In the ancient world, the worshipping of Apollo and Helios were also quite distinct across regions, since Apollo was praised by the Trojans, as we already know from our first blog post (Troy: Film Review), and Helios was considered the patron god for the Island of Rhodes.
Sculptor - Chares of Lindos
Chares of Lindos was the favorite student of the famous artist Lysippos, the architect behind the construction of a statue of Zeus which stood 60 feet high. Chares was celebrated as one of the greatest artists of Rhodes as well as the “chief founder of the Rhodian school of sculpture.”
Not much is recorded about his life after the statue was built. His death is also a mystery. According to The Island of Rhodes and Its Great Statue, after knowing that the amount of money used to build the statue was already used up when the construction was half-completed, Chares was so discouraged that he committed suicide. It is quite sad that he did not live to see its successful completion, his masterpiece.
The Statue of Liberty - The Modern Colossus?
Left: Colossus of Rhodes. 1880. Wood engraving by Sidney Barclay via Wikimedia Commons. Public Domain. Right: Statue of Liberty. On Liberty Island, Upper New York Bay (August 2004). Unknown Author via Wikimedia Commons. Creative Commons.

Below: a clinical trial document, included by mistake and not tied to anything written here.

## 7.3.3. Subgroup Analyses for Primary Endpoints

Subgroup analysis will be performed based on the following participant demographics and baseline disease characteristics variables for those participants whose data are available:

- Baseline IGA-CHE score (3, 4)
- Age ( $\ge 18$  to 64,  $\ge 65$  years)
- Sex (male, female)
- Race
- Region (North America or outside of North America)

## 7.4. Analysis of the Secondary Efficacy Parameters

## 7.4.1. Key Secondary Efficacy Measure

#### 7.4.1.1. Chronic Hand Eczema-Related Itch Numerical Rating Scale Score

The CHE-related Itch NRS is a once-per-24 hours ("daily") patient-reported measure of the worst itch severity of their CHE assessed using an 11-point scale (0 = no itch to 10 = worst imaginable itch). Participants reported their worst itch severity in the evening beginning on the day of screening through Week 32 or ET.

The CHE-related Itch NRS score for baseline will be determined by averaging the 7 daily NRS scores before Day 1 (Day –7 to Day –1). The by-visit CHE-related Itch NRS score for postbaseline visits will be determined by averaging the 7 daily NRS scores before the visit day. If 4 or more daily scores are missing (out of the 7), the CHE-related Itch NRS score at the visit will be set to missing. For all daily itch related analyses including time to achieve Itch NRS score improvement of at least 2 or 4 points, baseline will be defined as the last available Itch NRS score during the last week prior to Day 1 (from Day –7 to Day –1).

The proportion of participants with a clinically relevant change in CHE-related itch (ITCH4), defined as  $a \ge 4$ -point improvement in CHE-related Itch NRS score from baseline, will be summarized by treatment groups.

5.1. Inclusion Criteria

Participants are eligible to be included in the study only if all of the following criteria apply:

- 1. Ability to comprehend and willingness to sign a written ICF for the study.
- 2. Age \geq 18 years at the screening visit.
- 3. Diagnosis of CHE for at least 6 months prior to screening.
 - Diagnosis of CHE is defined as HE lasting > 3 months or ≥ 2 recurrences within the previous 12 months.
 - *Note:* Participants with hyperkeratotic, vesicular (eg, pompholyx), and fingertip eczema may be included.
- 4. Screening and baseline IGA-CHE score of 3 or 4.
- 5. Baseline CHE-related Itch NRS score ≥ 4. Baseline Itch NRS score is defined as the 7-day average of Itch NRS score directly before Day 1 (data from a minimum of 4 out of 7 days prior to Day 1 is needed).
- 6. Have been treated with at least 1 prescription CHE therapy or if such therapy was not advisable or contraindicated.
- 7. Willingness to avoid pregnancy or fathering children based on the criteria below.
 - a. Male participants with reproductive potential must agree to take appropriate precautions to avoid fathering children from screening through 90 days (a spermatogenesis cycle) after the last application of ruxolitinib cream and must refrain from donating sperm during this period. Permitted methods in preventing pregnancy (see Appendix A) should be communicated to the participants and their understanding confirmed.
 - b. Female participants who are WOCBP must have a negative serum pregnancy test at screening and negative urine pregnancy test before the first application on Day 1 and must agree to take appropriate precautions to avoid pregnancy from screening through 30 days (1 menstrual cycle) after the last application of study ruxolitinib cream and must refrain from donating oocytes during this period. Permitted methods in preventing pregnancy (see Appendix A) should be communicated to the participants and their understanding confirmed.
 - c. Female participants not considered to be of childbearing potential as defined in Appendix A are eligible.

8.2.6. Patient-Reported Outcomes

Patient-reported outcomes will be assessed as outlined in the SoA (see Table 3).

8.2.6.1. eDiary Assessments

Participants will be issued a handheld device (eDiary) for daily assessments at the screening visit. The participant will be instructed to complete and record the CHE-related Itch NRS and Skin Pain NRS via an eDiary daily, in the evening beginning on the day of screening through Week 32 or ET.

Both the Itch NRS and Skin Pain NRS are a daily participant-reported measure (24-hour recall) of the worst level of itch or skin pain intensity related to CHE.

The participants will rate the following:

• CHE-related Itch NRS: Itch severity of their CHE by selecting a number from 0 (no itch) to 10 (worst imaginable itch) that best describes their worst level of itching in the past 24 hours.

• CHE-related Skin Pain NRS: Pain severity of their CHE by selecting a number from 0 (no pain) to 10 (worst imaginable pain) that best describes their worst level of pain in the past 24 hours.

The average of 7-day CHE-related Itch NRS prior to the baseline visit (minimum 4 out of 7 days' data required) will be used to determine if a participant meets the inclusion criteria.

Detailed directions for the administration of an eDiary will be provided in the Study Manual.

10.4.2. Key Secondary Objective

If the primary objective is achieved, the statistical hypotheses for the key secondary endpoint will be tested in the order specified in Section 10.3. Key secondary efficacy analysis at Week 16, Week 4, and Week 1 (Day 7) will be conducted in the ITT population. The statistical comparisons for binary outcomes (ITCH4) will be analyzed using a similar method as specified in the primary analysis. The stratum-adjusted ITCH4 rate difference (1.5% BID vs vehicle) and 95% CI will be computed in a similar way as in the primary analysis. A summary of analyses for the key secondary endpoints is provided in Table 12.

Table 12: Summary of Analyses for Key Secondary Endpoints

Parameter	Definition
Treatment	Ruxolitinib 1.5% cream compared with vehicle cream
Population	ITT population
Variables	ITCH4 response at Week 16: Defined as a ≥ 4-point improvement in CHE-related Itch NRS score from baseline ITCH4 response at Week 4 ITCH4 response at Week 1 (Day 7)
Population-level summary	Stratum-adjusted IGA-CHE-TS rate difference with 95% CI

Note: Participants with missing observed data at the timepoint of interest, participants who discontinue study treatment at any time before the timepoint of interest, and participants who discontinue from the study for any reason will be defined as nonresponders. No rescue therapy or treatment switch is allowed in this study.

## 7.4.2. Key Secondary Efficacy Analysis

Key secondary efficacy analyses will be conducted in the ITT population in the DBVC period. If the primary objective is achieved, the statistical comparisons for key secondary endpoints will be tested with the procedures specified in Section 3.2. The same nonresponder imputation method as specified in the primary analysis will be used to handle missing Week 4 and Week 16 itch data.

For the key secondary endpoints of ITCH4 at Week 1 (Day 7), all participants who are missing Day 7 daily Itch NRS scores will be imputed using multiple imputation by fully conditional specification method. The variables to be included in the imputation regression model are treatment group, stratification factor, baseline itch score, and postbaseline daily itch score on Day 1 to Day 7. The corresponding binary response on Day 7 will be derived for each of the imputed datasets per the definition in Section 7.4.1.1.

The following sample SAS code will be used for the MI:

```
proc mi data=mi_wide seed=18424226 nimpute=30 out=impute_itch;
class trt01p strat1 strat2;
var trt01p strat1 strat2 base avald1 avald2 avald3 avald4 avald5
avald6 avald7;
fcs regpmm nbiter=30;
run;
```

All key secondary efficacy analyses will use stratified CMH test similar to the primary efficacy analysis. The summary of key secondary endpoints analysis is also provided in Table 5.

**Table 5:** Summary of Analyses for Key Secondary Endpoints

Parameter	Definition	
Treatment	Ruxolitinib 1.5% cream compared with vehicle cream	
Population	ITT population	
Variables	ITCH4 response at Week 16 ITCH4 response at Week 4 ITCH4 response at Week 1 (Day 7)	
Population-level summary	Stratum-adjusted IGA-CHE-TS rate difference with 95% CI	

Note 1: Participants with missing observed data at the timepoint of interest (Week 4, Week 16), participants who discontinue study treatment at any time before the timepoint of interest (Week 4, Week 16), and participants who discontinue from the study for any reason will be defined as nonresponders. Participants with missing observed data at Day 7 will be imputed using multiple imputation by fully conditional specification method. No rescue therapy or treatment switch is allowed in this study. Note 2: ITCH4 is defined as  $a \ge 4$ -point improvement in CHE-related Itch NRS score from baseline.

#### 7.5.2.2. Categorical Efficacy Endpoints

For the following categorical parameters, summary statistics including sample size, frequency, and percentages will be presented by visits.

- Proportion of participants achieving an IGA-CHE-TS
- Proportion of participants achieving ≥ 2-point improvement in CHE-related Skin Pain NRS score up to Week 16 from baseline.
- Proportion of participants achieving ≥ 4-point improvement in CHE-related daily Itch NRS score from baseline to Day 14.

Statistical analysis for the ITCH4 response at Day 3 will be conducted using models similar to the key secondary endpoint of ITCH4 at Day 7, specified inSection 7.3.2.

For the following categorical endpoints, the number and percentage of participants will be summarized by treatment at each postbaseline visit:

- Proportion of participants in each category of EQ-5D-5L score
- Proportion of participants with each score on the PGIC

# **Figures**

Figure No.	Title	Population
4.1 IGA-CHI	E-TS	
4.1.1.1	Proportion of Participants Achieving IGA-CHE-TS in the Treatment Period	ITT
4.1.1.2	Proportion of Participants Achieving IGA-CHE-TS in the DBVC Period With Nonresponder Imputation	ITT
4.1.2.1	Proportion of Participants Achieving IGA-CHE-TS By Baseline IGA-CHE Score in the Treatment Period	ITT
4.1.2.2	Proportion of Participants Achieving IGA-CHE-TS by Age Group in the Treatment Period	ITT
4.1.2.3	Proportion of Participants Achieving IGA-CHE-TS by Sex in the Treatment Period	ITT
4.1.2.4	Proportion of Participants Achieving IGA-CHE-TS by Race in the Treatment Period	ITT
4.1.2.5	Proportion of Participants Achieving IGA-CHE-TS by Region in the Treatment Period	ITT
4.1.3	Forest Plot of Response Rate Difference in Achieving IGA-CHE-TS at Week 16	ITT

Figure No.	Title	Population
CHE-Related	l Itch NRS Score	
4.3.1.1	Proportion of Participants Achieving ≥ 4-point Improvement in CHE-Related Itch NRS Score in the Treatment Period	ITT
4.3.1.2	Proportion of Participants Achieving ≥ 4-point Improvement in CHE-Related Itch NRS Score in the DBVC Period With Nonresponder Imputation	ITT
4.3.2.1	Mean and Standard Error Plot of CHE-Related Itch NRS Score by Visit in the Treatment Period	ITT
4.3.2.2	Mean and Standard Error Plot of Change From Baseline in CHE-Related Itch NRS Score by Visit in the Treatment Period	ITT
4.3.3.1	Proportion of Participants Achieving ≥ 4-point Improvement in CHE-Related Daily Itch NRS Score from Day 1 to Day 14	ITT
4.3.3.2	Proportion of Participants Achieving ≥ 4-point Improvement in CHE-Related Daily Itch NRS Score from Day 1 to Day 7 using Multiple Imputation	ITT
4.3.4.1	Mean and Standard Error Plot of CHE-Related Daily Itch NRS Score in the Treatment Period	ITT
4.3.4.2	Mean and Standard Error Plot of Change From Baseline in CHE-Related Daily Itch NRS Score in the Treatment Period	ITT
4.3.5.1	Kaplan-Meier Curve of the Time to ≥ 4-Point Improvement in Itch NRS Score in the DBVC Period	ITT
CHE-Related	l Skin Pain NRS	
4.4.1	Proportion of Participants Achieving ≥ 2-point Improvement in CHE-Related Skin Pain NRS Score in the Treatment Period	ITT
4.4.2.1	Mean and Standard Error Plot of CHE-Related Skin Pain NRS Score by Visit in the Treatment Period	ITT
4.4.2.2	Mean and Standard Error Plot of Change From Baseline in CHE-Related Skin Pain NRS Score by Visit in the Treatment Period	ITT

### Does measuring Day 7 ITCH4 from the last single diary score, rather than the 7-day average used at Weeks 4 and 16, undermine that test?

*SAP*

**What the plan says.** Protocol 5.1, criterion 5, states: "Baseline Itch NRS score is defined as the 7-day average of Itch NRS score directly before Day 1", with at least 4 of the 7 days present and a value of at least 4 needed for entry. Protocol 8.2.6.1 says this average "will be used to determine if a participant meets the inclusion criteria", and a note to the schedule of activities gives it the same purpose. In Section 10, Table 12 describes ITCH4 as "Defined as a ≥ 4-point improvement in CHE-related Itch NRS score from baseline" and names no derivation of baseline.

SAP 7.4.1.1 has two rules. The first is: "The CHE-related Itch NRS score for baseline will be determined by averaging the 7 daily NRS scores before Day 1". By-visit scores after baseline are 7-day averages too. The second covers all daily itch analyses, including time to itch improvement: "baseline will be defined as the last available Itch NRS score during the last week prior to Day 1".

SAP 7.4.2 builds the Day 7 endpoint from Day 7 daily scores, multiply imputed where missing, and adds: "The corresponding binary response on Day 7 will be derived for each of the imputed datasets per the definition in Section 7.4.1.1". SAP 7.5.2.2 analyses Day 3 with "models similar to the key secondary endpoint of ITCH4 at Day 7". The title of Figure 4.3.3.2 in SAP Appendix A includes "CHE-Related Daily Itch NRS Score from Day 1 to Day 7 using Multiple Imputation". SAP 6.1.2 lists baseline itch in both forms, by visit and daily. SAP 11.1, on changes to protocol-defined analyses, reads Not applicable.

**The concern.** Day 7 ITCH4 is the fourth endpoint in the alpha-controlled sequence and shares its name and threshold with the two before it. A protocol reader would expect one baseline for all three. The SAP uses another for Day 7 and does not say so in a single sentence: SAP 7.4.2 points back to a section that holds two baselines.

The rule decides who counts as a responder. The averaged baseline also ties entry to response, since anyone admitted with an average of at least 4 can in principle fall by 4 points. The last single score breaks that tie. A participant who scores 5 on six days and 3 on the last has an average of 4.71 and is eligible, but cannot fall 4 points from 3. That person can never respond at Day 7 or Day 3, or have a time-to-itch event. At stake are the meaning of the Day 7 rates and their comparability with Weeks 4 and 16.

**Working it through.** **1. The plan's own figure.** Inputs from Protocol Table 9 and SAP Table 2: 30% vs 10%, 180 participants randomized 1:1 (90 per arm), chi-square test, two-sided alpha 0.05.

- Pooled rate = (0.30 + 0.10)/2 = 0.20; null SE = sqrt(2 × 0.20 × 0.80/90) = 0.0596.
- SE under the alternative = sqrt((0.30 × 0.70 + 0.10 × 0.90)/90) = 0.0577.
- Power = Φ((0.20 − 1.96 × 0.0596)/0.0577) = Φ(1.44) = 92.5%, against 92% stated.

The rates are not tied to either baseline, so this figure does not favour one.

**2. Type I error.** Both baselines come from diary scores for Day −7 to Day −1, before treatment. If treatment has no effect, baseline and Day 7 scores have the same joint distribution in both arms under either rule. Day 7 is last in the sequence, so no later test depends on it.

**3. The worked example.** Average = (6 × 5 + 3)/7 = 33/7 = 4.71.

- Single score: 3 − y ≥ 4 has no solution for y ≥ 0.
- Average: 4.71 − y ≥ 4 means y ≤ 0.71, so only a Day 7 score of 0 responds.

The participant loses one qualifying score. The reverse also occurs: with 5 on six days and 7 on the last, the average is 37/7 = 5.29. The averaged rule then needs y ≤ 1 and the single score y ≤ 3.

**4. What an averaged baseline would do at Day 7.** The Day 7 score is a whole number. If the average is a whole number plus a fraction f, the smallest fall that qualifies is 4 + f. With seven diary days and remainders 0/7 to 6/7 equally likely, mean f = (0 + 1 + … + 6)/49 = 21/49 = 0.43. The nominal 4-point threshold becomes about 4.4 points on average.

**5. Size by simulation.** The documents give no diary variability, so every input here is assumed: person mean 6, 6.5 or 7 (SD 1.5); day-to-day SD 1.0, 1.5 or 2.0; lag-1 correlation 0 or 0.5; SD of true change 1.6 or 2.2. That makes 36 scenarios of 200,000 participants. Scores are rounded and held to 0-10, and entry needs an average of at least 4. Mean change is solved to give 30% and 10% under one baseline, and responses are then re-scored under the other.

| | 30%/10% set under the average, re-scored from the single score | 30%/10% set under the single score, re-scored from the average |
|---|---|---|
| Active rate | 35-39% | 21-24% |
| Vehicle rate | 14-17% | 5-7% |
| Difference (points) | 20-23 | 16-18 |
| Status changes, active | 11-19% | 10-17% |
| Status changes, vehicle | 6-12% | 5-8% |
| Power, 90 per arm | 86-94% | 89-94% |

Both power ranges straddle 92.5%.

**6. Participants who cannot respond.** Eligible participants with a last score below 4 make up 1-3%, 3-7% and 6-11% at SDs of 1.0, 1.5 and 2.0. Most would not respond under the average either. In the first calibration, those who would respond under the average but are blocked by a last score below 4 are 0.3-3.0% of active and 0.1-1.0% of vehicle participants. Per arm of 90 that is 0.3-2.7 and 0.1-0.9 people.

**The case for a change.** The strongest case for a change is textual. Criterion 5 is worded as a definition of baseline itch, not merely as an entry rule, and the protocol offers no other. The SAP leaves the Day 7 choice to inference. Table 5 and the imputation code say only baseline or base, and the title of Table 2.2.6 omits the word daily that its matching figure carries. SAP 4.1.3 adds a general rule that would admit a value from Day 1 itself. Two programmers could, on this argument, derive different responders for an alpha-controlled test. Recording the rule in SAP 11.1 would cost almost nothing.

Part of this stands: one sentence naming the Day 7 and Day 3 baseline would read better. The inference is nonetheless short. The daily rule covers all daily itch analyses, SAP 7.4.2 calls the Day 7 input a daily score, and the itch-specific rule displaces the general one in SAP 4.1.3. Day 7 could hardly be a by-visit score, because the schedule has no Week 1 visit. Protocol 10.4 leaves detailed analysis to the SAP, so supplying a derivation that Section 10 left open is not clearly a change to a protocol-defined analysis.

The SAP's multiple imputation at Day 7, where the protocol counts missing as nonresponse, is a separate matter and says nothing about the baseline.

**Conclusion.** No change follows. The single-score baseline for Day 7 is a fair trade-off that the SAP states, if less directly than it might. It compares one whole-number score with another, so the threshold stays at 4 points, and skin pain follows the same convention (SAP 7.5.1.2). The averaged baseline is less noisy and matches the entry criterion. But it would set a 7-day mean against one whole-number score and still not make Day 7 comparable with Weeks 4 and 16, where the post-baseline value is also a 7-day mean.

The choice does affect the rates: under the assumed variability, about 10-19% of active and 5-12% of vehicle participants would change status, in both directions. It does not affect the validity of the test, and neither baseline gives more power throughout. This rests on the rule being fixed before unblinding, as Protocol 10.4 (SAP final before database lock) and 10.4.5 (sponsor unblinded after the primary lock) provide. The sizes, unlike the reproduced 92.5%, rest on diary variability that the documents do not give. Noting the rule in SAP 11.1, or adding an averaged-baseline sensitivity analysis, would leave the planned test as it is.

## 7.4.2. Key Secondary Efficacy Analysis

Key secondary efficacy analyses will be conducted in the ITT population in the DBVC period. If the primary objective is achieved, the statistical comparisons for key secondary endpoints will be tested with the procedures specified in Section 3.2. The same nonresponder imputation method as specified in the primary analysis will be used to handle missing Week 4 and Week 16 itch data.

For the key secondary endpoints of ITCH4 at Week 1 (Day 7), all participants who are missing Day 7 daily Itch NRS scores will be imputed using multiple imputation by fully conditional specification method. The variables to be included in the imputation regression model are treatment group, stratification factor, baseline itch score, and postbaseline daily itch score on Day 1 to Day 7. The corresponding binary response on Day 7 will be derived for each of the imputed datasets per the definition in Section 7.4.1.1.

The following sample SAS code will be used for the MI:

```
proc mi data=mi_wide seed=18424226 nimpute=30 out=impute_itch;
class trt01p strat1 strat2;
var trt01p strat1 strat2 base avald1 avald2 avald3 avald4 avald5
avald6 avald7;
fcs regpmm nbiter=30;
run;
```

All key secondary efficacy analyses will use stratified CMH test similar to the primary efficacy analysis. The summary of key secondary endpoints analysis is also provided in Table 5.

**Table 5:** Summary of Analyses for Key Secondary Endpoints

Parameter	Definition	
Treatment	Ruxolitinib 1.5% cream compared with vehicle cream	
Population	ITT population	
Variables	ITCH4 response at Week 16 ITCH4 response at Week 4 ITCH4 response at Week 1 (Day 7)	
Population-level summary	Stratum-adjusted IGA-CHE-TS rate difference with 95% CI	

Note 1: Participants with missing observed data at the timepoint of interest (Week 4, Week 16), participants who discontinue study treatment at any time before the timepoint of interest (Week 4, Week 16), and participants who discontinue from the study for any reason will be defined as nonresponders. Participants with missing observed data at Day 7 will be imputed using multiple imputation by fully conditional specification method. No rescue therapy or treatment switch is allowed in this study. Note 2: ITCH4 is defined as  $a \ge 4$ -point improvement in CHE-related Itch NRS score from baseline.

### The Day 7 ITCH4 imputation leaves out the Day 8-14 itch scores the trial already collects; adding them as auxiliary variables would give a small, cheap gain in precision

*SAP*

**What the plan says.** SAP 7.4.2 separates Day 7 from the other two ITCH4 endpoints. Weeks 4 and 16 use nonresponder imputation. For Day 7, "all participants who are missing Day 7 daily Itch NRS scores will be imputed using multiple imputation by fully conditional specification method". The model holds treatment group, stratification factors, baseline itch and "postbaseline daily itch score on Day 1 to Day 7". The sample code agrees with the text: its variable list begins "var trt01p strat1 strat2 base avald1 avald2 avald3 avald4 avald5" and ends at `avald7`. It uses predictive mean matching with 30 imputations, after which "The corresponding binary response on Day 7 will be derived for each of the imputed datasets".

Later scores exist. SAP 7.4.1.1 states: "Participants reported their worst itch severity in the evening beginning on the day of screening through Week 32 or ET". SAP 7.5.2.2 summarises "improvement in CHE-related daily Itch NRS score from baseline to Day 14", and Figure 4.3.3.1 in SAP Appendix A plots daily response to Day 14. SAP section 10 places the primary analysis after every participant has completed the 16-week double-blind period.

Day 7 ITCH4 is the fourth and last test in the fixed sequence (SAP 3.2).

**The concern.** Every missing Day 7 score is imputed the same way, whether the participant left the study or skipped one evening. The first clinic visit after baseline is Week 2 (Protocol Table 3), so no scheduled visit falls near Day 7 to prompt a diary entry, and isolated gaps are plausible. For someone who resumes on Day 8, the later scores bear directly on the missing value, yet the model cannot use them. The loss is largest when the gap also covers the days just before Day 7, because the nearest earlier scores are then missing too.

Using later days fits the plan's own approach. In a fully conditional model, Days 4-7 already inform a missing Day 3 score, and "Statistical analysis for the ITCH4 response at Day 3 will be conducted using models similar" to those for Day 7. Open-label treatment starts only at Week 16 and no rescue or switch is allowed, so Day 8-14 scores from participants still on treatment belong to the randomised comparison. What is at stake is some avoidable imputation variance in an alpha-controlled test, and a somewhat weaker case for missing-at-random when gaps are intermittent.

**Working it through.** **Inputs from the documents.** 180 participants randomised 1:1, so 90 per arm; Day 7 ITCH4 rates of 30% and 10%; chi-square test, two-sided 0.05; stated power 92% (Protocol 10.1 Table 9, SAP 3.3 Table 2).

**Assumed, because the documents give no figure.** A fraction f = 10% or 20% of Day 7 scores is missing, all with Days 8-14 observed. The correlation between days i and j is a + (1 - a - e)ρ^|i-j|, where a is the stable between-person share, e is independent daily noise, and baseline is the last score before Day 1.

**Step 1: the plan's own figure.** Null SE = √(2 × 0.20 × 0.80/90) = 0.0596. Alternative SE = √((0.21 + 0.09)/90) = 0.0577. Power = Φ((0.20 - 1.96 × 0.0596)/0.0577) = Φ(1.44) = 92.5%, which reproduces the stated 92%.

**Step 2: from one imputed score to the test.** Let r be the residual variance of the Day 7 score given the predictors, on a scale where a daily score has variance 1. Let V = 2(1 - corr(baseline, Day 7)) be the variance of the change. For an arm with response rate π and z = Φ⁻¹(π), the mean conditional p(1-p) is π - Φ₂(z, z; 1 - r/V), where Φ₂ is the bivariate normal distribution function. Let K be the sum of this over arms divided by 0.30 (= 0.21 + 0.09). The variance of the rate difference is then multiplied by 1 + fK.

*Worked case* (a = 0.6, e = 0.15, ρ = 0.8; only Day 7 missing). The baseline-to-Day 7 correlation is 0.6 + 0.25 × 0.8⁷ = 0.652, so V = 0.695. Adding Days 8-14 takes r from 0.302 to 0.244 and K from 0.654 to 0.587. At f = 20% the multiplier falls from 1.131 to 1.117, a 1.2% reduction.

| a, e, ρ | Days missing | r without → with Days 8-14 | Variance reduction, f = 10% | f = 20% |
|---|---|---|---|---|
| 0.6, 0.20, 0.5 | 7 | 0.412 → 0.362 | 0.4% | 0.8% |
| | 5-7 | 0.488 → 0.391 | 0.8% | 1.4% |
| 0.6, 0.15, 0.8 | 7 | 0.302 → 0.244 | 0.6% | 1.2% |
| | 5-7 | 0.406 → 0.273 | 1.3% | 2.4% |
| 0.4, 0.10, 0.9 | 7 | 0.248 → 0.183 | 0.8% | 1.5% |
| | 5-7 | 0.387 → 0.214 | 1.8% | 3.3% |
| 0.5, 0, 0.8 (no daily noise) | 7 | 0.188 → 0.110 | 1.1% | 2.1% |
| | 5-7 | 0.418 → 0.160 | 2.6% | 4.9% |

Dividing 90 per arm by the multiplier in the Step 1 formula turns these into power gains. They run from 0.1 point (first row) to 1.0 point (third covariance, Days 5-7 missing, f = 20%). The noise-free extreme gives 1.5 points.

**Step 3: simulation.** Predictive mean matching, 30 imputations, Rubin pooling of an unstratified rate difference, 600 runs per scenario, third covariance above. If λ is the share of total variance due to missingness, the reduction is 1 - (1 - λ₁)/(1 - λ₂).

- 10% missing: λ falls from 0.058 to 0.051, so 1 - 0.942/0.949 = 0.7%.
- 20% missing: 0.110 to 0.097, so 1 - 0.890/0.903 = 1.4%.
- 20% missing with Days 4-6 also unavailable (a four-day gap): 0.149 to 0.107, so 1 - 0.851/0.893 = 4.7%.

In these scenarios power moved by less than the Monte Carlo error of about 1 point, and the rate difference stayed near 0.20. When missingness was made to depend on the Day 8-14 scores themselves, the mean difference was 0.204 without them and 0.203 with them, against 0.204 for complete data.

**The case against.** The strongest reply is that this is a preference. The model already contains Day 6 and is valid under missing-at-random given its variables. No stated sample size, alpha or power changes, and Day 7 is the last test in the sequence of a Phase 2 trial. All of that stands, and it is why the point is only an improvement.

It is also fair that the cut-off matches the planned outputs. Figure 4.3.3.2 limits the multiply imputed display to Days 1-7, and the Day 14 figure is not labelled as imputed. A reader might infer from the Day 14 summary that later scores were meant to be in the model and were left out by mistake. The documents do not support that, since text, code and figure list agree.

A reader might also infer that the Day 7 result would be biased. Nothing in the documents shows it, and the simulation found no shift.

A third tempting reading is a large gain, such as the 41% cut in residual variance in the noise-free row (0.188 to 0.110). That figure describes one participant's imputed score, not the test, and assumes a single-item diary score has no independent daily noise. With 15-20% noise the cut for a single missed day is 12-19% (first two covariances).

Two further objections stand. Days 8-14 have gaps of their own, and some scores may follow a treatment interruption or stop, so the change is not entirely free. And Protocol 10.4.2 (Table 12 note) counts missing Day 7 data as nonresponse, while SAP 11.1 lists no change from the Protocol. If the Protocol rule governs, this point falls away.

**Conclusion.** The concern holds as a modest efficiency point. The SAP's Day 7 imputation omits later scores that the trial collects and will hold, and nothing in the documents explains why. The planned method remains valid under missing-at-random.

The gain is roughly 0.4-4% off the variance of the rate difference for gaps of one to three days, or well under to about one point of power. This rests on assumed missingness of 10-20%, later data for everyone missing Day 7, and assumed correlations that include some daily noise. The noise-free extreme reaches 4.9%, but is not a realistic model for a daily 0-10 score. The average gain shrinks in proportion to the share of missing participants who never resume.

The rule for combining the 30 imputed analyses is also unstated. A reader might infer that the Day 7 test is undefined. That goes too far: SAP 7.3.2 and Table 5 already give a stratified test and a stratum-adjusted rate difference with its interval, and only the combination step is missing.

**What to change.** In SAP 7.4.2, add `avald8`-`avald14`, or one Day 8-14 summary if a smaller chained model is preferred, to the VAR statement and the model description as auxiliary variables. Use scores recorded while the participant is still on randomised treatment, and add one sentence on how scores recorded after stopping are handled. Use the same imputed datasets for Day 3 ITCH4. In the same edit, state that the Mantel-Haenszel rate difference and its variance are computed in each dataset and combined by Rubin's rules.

It is apparent that the Colossus of Rhodes and the Statue of Liberty have considerable similarities. Both of them were built after the people of the cities gained freedom, and they are, or were, the symbols of the two prosperous cities, Rhodes and New York. The body, from heel to head, of Colossus of Rhodes (105-120 feet) was of similar height as that of the Statue of Liberty (111 feet), otherwise the latter seems to be much taller because of a higher pedestal and the raised torch.
It is also said that the widely known version of the Colossus of Rhodes was the inspiration for the French sculptor Auguste Bartholdi, upon designing his most famous work, the Statue of Liberty (p. 130). It can be seen in several artworks that the Colossus of Rhodes wears a sun-rayed crown, and holds a torch in his right hand.
The Posture of the Statue
Because of the destruction of the Colossus, and the various depictions of it, the real configuration of the statue is basically unclear. No one is exactly sure how it looked or what its posture was. There are various versions of the statue presented by several sources. According to The Seven Wonders of the Ancient World, it is possible that the statue represented “a naked young man standing stiffly erect, with legs together holding a torch in one hand and a spear in the other” (p. 130). In The Island of Rhodes and Its Statue, it is stated that the statue held a bow in his left hand and hung a lyre (a musical instrument) at his back, as an accurate representation of the god Apollo (another confusion about the identities of the two gods).